Bruce: I certainly didn't expect them to get spanked on nearly a weekly basis by the guys from Team Penske. Edwards has two wins, but the entire organization appears to be out to lunch more often than not. Two wins will get Edwards in the Chase, but their inconsistency will earn him a quick ticket to the sidelines if things don't change.

Caraviello: Now Alan, I think you could argue that Biffle should be better, and that the Nationwide program should be a little more robust, and that they're on more of an even footing with their Ford stablemates at Penske. So they have some issues, clearly. But are they as hopeless as some make them out to be? I don't know.

Bruce: It sounds odd bashing a guy who's won twice, but as they say down in Daytona Beach, it is what it is.

Cavanna: The bigger disappointments to me are Matt Kenseth and Kasey Kahne. Kenseth had seven wins last season, and so far nothing. But at least he's consistent and knocking on the door. I don't see that with Kahne. He needs to be doing better in Hendrick equipment.

Caraviello: Kahne to me is the head-scratcher. Your three teammates are 1-2-3 in points and have six wins combined, and you're sitting 15th in the standings with a goose egg in the victory column. And to be honest, the 5 team really hasn't been in contention that often. They've shown signs of life here and there, but again, how good can we expect that team to be if they get into the Chase?

Bruce: It sounds as if all the Hendrick teams are leaning on each other when having issues. But for some reason, all but Kahne's group have been able to apply that info and turn a struggling ride into something competitive. The No. 5 team has been hit or miss. And dare we ignore a winless Tony Stewart, a so-so Michael Waltrip Racing, or a struggling Furniture Row Racing outfit? I think most folks expected more out of those three by now.

Caraviello: Yeah, Kenny, when it comes to disappointments, the No. 78 team has to top the list. The Furniture Row guys have had atrocious luck, to be certain, but there's a long fall between a Chase berth with Kurt Busch to where they are now. You feel for Martin Truex Jr., given the situation he's been put in since last fall, and you know this group is better than that. But for whatever reason, it's just not happening, and it's painful to watch.

Cavanna: Bad luck and different driver make a huge difference, David. I think that situation says a lot about the abilities of Kurt Busch.

Caraviello: You'd never know that Truex was actually one spot better than Kurt in the standings. That one victory makes such a difference in this format.


3. Ten drivers have won races to earn likely berths into the Chase for the NASCAR Sprint Cup. With nine races left until the playoff field is finalized, who are your favorites to round out the field?

Caraviello:
Josh Wise is going to shock the world -- for a second time! OK, maybe not. But someone unexpected from down in the standings is going to make it in, either via Daytona this weekend or Watkins Glen next month. You still have to think Marcos Ambrose at WGI tops the list.

Cavanna: I picked Matt Kenseth to win in this week's NASCAR.com Preview Show. I'll also add Kyle Larson and Marcos Ambrose to the list of winners.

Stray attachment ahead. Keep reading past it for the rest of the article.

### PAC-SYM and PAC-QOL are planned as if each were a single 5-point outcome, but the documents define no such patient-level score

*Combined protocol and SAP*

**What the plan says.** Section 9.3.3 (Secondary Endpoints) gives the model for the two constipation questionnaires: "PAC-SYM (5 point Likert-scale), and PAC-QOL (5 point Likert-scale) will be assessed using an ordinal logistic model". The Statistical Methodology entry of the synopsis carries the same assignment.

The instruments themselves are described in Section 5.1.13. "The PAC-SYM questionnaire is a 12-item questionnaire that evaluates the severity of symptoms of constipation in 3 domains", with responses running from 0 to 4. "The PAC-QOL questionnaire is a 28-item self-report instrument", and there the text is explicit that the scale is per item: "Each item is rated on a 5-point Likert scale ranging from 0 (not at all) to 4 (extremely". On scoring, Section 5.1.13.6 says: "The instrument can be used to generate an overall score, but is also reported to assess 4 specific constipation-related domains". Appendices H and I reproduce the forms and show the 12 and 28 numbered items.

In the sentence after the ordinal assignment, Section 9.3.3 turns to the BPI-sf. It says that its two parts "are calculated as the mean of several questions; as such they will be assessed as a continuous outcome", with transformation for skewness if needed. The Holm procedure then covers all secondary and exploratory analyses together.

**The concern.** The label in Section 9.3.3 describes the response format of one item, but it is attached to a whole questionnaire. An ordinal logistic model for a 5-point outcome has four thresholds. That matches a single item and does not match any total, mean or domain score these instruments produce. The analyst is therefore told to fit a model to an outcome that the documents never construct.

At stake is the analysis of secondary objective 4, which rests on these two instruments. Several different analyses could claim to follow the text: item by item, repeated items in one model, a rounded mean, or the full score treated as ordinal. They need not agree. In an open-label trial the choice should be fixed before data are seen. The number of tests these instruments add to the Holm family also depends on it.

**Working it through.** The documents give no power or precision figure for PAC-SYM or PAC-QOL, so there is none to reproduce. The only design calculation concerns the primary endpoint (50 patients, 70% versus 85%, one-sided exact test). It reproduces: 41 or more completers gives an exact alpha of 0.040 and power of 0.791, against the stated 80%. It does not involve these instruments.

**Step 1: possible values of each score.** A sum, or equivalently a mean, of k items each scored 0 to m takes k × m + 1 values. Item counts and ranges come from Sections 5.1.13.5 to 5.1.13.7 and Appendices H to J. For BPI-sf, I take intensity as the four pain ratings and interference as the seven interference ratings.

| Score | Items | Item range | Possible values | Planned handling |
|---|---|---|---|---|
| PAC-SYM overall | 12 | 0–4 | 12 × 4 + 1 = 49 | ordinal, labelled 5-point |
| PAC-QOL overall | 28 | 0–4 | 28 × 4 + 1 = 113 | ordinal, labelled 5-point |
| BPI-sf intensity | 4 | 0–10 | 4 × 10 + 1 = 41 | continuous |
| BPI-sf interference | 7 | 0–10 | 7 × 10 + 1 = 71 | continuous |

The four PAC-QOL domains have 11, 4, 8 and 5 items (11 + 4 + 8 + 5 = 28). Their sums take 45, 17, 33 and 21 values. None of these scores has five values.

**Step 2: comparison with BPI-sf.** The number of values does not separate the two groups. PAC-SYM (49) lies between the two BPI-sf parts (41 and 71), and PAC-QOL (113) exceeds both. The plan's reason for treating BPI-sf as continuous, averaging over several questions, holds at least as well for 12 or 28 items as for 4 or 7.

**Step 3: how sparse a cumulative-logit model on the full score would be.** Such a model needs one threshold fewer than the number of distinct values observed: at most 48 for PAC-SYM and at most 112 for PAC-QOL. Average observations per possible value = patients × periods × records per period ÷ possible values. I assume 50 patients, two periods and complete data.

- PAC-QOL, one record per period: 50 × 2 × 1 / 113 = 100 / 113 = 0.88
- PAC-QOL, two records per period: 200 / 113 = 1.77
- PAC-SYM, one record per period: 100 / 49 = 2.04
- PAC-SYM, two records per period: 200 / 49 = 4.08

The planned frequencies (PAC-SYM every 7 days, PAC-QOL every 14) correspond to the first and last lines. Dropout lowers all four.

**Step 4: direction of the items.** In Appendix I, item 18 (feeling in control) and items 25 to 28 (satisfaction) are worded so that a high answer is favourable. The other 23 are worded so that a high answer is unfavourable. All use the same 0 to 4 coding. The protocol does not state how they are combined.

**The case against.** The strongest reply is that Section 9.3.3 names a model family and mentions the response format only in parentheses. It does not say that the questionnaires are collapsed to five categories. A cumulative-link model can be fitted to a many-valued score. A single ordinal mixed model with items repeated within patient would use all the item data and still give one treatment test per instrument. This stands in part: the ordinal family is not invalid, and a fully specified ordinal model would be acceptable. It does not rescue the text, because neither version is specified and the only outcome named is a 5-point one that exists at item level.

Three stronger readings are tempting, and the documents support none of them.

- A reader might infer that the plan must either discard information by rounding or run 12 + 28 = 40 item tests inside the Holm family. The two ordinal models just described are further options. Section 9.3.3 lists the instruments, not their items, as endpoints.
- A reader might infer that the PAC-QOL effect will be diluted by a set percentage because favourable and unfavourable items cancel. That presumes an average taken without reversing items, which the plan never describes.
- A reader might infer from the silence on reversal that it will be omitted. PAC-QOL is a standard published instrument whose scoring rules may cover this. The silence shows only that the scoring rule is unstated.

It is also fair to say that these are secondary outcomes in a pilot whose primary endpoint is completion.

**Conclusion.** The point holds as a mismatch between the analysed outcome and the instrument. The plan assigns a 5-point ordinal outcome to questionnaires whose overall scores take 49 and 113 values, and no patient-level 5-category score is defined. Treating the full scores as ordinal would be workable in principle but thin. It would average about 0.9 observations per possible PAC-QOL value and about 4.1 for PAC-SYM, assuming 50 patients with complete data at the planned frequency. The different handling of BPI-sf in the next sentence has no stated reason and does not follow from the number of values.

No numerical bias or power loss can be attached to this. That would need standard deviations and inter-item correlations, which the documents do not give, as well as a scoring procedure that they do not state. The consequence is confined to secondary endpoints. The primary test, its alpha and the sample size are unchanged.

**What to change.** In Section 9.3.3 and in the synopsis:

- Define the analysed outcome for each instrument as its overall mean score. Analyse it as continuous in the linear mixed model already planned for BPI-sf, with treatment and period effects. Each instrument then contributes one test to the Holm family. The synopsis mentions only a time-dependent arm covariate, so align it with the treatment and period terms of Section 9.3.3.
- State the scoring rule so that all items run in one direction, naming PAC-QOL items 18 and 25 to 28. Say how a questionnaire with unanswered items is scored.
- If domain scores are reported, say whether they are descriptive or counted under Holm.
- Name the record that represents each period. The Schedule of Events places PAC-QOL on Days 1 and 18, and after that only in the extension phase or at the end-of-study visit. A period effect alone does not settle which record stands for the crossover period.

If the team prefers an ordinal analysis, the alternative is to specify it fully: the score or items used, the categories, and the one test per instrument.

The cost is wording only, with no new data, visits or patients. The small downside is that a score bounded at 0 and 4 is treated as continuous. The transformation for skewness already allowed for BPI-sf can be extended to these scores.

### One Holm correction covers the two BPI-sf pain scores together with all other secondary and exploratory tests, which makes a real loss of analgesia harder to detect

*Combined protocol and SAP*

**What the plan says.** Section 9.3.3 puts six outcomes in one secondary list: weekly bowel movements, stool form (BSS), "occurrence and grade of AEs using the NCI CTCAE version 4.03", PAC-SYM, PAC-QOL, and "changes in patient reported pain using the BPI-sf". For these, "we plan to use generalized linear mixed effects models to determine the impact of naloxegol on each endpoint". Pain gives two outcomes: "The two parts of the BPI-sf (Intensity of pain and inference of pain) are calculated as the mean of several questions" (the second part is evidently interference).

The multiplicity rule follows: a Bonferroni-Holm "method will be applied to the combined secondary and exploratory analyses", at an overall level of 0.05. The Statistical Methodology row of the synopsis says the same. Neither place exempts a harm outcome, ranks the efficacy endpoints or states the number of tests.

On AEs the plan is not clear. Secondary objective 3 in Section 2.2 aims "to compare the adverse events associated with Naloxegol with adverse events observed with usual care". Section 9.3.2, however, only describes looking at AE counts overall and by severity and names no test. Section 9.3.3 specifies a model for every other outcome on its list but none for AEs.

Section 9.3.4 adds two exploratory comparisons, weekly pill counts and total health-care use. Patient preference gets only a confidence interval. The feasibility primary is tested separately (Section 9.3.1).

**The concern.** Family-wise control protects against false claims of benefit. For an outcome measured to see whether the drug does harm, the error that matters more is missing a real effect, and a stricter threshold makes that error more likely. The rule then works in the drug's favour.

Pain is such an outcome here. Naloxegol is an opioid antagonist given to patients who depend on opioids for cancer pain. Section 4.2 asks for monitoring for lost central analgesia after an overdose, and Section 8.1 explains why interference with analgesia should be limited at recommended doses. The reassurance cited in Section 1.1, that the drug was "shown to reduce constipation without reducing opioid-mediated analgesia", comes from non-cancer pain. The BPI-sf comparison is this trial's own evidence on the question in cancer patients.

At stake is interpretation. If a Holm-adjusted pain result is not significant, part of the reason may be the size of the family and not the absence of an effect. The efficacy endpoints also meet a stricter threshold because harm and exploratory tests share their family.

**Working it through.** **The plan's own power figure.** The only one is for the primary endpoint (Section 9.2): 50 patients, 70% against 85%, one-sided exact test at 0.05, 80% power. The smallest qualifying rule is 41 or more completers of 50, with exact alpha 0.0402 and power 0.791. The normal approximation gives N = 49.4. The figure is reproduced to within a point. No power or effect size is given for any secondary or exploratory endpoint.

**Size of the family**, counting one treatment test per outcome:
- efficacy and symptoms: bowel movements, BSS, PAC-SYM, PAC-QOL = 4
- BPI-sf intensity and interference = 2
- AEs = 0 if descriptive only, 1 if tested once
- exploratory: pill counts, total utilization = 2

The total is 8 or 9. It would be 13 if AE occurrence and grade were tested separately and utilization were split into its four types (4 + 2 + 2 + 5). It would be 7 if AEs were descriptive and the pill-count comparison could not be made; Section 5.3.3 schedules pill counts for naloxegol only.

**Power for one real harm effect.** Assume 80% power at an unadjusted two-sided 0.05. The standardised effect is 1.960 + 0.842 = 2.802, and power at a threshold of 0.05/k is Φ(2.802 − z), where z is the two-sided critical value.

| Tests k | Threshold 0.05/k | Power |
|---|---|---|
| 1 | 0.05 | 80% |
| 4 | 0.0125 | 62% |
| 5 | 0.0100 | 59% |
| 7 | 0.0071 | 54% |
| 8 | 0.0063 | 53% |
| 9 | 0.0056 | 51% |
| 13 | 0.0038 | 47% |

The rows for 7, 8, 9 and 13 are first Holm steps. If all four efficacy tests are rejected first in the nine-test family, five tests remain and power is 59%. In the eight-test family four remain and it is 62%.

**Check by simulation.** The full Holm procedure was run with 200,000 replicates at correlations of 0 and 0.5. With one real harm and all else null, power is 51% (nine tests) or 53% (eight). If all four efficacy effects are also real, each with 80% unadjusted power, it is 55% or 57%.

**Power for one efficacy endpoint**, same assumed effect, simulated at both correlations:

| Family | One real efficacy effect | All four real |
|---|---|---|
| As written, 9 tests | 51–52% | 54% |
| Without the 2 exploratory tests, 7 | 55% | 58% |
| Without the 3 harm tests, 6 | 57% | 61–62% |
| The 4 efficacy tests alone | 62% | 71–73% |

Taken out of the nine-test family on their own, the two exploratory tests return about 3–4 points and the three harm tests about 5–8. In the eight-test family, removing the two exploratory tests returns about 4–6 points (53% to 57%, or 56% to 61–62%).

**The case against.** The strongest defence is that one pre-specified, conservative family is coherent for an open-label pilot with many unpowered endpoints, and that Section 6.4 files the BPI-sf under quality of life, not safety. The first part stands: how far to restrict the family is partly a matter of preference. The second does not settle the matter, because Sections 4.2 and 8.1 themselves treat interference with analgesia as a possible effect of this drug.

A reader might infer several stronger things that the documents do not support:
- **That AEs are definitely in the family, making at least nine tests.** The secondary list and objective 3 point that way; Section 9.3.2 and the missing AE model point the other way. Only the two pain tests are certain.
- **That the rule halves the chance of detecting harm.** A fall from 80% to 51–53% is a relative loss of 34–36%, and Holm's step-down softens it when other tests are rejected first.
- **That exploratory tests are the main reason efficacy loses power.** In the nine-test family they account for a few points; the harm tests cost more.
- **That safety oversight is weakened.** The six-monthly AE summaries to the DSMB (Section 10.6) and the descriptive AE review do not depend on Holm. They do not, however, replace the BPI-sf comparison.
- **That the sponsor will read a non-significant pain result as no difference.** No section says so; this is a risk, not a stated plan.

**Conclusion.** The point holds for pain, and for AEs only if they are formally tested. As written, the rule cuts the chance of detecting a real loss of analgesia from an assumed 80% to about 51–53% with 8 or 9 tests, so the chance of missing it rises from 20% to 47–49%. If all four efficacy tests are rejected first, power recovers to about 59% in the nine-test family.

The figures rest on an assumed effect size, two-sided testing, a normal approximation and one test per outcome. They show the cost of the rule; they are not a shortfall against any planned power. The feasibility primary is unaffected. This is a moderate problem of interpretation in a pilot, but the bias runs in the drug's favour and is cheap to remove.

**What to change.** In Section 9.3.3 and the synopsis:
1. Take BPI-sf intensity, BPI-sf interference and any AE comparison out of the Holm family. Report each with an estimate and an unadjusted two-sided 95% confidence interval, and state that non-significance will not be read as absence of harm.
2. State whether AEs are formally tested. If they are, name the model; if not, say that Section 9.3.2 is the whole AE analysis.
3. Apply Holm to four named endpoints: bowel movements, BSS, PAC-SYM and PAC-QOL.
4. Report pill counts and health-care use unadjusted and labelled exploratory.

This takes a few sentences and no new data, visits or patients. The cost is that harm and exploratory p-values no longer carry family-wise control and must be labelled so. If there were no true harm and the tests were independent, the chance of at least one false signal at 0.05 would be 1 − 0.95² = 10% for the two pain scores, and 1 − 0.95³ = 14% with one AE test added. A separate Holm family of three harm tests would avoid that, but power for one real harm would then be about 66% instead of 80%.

Bruce: Hate to go back to the well, but Kenseth and Stewart top the list. Given that we still have a plate race (this weekend) and a road course (The Glen), we might see a surprise. But as a Wise man once said … I'm certainly not counting on it.

Cavanna: At some point the non-winners will start thinking about points again. I'm thinking drivers like Ryan Newman and Clint Bowyer get in nicely.

Bruce: Ambrose might have been a given in previous years, but the way some of these drivers and teams have elevated their road-racing game, I think Ambrose suddenly has a lot of company at the front of the pack.

Caraviello: Unfortunately, it seems our Road to 16 Winners movement has stalled out given all the repeat trips to Victory Lane as of late, which likely opens the door for more guys to get in on points. So you have to think Kenseth, regardless of whether he can pick up a W between now and Richmond. Newman has been steady all year. I'd take Larson. And Bowyer and that team are better than they've shown, so I'd pick Clint as well.

Cavanna: We're running low on spots. So -- Tony Stewart, yes or no?

Caraviello: That still leaves room for other guys like Kahne, Biffle, Menard and yes, Stewart. For those drivers, it's all going to come down to how many winners we have, and how many spots are allotted on points. Right now Tony is clearly in the danger zone, to be certain. Of course, he could also win this weekend at Daytona and put all those worries to rest.

Bruce: That's the thing, DC. As we get closer to the cutoff, and it becomes apparent that points will secure some of the 16 spots, I think we'll see teams focus more on not losing positions rather than picking up the W. I think that's called points racing, if I remember correctly.

Caraviello: Bite your tongue, Kenny Bruce!

Bruce: Consider it bitten.

Cavanna: I'm excited for this run to the Chase. The "win and in" scenario is really going to make things crazy.

Caraviello: That's what we all want, Alan. Although I also remember the first few years of the Chase, when teams got very conservative down to the stretch to protect their positions. Those guys in the garage are smart. They figure a way around things regardless.

Bruce: As long as they give 100 percent, DC, it'll be fine.